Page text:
While he is away, the president is dispatching Cabinet members and other senior officials to travel around the country to plug the tax plan. Some Cabinet members will make stops in places Trump has already visited, part of a “second wave” designed to drive home his message.

But even if Trump does hit the road more often, some Republicans worry about his ability to stay focused on a consistent message.

GOP strategist John Feehery said more presidential travel wouldn’t necessarily help the tax-reform effort because Trump “tends to stray off into other topics when he does that.” (Feehery is a columnist for The Hill.)

Ryan made light of those concerns last week when he joked with a reporter who asked if he worries Trump might tweet or say something critical of the tax plan once it is released.

“He’s going to be in Asia, number one,” the Speaker said, prompting laughter at his weekly news conference.

“I’m just kidding, that was kind of a joke,” Ryan continued. “I was just sort of joking on that one.”

Ryan said House tax writers are “working very, very closely with the White House” and has previously praised Trump’s level of involvement, calling it on par with Ronald Reagan’s in 1986.

But worries about Trump’s unpredictability burst out into the open this week after the president waffled over whether the tax plan should change popular 401(k) retirement accounts. 

Trump on Monday appeared to take a hard line against changing the rules for retirement plans, tweeting that “there will be NO change to your 401(k).”

By Wednesday, the president softened his position, signaling he was open to changing the 401(k) accounts. “Maybe we’ll use it as negotiating,” he told reporters at the White House. 

Republicans appear to be considering a change that would limit the amount of pre-tax money workers can contribute to 401(k)s, instead shifting people toward Roth IRA accounts.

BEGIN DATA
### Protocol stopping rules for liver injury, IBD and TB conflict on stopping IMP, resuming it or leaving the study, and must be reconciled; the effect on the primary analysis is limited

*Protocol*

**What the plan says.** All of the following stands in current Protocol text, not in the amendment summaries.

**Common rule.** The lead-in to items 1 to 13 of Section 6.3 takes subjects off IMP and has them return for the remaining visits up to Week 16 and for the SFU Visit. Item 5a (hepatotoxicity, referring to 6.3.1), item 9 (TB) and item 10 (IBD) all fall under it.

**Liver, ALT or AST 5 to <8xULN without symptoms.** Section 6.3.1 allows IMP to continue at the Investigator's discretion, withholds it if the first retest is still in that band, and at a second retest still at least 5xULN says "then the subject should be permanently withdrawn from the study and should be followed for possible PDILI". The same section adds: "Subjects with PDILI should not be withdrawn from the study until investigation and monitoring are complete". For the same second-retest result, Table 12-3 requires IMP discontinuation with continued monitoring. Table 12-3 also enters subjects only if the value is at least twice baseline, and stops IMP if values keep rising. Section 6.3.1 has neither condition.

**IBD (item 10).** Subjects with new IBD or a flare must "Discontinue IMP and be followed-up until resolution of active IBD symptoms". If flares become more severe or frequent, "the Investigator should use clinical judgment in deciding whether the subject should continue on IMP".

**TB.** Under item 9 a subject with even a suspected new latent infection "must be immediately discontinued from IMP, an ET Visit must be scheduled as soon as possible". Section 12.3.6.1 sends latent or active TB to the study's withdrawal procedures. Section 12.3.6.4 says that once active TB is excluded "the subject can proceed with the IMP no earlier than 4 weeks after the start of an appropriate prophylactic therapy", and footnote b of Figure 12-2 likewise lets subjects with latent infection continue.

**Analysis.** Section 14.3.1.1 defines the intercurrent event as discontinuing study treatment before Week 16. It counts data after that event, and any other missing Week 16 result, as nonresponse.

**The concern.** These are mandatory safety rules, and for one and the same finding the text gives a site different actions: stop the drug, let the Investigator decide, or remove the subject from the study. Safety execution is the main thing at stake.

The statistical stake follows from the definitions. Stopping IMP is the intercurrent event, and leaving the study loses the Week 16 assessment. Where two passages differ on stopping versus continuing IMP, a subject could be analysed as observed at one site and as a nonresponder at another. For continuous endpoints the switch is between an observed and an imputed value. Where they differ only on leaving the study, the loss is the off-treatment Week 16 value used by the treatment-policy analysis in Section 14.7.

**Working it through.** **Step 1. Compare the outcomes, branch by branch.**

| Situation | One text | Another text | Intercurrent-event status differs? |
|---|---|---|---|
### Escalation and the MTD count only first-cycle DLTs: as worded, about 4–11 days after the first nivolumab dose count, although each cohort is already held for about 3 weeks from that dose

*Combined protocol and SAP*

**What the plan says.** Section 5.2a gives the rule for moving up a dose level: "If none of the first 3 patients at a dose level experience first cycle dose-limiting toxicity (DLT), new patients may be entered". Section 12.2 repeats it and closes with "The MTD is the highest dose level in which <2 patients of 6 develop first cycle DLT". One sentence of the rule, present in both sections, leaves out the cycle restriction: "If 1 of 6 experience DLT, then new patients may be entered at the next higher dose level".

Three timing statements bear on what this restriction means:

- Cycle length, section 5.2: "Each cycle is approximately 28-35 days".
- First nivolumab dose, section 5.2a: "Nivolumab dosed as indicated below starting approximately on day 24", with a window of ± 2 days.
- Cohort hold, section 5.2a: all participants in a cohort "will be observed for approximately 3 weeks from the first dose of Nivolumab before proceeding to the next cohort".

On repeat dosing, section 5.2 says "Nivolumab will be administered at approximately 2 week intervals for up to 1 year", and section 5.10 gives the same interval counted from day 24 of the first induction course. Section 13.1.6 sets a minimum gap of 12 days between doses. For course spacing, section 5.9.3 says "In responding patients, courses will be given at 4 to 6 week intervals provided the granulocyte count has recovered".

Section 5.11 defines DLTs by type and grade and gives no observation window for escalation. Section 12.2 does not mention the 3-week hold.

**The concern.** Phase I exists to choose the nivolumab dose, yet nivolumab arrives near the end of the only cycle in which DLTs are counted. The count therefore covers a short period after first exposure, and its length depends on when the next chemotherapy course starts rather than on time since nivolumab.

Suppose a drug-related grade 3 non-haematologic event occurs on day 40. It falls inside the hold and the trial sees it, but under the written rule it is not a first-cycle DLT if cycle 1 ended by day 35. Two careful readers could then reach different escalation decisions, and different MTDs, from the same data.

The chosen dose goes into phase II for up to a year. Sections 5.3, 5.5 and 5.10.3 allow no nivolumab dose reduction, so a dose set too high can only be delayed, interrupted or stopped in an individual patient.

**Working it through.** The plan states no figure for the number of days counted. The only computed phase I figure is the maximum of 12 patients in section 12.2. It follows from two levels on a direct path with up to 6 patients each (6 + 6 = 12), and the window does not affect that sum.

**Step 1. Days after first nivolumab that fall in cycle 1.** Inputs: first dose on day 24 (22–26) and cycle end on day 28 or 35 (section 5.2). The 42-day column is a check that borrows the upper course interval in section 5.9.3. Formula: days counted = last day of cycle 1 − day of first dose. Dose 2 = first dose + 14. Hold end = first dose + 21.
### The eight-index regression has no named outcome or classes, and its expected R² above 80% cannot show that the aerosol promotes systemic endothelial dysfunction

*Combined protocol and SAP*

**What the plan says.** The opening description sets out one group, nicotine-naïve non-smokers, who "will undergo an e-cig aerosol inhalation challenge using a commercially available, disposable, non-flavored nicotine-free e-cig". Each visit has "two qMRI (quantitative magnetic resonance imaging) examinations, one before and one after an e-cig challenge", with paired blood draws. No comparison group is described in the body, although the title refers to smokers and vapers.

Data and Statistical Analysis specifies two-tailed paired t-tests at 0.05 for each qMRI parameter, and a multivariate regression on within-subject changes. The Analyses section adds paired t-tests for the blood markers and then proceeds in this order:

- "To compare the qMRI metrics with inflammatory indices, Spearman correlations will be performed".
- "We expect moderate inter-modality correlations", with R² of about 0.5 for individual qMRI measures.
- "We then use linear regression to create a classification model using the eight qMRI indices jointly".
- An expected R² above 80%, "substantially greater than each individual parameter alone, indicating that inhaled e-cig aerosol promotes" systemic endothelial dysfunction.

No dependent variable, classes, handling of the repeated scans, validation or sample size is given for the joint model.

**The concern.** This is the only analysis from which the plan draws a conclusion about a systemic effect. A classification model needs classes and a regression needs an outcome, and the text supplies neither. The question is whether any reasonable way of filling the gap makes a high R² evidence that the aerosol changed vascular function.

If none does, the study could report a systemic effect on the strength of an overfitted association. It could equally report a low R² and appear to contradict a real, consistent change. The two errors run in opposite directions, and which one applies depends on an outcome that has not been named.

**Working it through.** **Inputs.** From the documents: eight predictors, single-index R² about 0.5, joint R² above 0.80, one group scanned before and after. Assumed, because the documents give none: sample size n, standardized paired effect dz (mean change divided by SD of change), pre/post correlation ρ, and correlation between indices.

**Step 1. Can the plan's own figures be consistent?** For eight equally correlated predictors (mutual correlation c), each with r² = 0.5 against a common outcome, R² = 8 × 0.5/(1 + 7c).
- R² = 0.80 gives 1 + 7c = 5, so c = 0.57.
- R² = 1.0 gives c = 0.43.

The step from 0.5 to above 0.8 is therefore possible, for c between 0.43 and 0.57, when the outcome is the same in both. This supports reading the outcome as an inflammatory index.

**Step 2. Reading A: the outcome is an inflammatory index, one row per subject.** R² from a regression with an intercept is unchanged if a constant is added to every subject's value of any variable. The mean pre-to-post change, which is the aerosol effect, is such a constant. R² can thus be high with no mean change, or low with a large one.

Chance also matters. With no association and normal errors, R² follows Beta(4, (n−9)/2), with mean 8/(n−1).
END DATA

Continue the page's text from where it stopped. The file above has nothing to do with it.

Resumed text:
While the idea is controversial, passing tax legislation will require difficult trade-offs.

Republicans expressed near universal agreement that drawing red lines on specific tax provisions this early in the process is unhelpful.

“I think the advice that we’re hearing from everybody is to keep your powder dry,” Senate Majority Whip John Cornyn (R-Texas) said this week when asked if he has a sense of what the White House wants in the bill. 

“This is going to be a package, and don’t take yourself off the playing field by saying that if one thing happens to be in there or not in there, that you’re not going to participate,” the senator added.

GOP lawmakers and strategists say it’s a good thing if the president’s advisers are involved in the legislative process to give lawmakers a clear sense of the White House’s priorities.

But Weber warned that if the administration rules out too many provisions, “we may find ourselves in a position where we can’t get a bill that can get 51 votes [in the Senate].”

The former lawmaker said Trump can be constructive, citing his constant haranguing for the GOP’s accelerated timetable to pass the tax plan this year.

“He has lit a fire under them as far as the schedule,” Weber said. 

The president, for his part, has made it clear he will blame GOP members of Congress if the tax push fails.

“I’m not going to blame myself, I’ll be honest,” he said during a Cabinet meeting earlier this month.

“You better get it passed,” he said during a tax speech in Harrisburg, Pa.

Jordain Carney contributed.